During the meeting, Student Association President Arielle Geismar requested the Board change the title of the student governing body to the Student Government Association because the acronym “SA” is often used to refer to sexual assault. The SA Senate’s Governance and Nominations Committee, the full SA Senate and the Board must approve the name change before it takes effect.

Geismar said officials did not sufficiently inform students on how to proceed during the shelter-in-place last month, which left students turning to social media for updates on the escapee. She said she’d rather have officials dedicate resources toward “proper” emergency preparedness systems than arming GWPD.

“I fail to see how an armed GWPD would have made us safer on September 6,” Geismar said.

She said the SA started Instagram accounts focused on diversity, equity and inclusion to work toward objectives like exploring accessible housing for transgender students. She said the SA also created a spirit account to build up “hype” for varsity athletics and club sports.

She said the SA is “probing” the loss of access to Adobe Creative Cloud tools. She said students will not see an equal “return on their investment” to GW without project tools like Adobe Creative Cloud and asked trustees to reinvest in student projects.

“The underfunding of student projects is not only a disservice to student life and enjoyment, but it is a disservice to the public and private sectors in which our students will want to lead,” Geismar said.

Alumni Association President Maxwell Gocala-Nguyen said 3,100 guests participated in Alumni and Families Weekend last month, a slight increase from last year. He said more than 150 GW community members attended the first GW Together event in Philadelphia, one of 10 forums for alumni and donors to tell University President Ellen Granberg what they want to see in GW’s future.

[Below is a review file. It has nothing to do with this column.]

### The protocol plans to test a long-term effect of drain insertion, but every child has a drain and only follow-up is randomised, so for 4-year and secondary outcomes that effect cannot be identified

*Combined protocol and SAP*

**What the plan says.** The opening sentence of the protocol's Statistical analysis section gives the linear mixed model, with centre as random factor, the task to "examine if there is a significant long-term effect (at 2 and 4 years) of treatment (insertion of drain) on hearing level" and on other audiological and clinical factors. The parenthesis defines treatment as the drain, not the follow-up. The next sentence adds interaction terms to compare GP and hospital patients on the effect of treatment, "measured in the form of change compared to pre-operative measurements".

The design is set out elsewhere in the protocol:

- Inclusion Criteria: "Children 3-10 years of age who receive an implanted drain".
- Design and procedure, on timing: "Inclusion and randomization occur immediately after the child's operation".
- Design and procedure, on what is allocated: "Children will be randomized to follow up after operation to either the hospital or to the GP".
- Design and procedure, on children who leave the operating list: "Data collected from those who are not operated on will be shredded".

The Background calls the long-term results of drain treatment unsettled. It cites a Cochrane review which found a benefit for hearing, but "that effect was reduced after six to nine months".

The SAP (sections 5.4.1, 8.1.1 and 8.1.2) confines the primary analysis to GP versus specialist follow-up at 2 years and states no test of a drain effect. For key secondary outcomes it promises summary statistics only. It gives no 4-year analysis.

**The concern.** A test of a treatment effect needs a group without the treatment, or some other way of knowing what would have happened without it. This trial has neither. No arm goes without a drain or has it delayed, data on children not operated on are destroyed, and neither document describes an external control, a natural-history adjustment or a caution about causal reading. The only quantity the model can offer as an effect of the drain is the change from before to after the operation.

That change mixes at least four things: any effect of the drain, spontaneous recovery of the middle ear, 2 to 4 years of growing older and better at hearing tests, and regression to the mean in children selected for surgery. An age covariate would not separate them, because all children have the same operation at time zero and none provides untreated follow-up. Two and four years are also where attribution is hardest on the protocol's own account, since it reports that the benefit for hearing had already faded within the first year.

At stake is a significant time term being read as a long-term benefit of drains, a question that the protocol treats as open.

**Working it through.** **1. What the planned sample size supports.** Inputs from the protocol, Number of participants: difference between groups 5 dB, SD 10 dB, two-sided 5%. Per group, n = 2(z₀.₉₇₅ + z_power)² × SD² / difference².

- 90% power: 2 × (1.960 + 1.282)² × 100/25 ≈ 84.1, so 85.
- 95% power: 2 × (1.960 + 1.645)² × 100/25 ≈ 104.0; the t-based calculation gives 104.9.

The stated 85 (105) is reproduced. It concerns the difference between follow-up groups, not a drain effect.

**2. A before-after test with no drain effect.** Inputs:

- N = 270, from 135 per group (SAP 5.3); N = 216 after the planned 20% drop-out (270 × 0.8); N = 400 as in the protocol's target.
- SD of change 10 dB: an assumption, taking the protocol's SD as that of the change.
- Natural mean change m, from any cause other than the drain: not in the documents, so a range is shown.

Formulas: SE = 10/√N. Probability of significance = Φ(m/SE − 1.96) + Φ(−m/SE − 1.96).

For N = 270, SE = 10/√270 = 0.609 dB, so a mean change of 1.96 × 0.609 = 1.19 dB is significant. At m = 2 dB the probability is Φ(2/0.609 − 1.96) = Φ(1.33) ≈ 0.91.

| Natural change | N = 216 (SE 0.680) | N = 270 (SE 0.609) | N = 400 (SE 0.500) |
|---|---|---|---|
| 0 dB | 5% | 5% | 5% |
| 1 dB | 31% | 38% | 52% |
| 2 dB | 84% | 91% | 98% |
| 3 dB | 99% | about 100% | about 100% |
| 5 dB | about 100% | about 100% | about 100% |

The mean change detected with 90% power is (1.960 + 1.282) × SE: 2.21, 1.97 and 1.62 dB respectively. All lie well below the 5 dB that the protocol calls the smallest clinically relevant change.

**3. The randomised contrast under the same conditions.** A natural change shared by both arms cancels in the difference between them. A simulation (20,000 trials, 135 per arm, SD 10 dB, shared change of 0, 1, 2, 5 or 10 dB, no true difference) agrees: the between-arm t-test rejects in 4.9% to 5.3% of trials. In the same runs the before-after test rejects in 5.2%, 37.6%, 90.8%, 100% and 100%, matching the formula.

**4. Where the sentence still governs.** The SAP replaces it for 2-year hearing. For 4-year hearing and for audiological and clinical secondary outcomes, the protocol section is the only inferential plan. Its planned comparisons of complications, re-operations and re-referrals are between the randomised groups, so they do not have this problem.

Friday’s Board meeting was Granberg’s first as president.

Gocala-Nguyen said he aims to increase the amount of donors who contribute to annual giving. He said the Buff and Blue Fund Challenge, a fundraising campaign for athletics teams, has garnered $341,359 from 1,317 donors, surpassing the previous records of $207,814 and 1,173 donors.

Former Alumni Association President William Alexander said in February that officials would try to increase donations from “loyal” donors who have given to GW in the past for Giving Day instead of increasing the total amount of donors. Alexander said in October 2022 that the University’s donor base had shrunk while donations increased by more than $1 million in 2022.

“The Executive Committee is excited to get connected with our community in many meaningful, impactful ways,” Gocala-Nguyen said. “This year is going to be a busy but exciting year for not only GW but also the Alumni Association.”

Fiona Riley, Grace Chinowsky, Jerry Lai and Olivia Earley contributed reporting.

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About the Contributor
Ianne Salvosa, News Editor
Ianne Salvosa is a junior majoring in journalism and international affairs from Lake Saint Louis, Missouri. She is The Hatchet's 2023-2024 news editor for the Administration and Finance beat. She previously served as an assistant news editor for the Administration and Finance beat and a contributing news editor for the Academics and Administration beats for Vol. 119.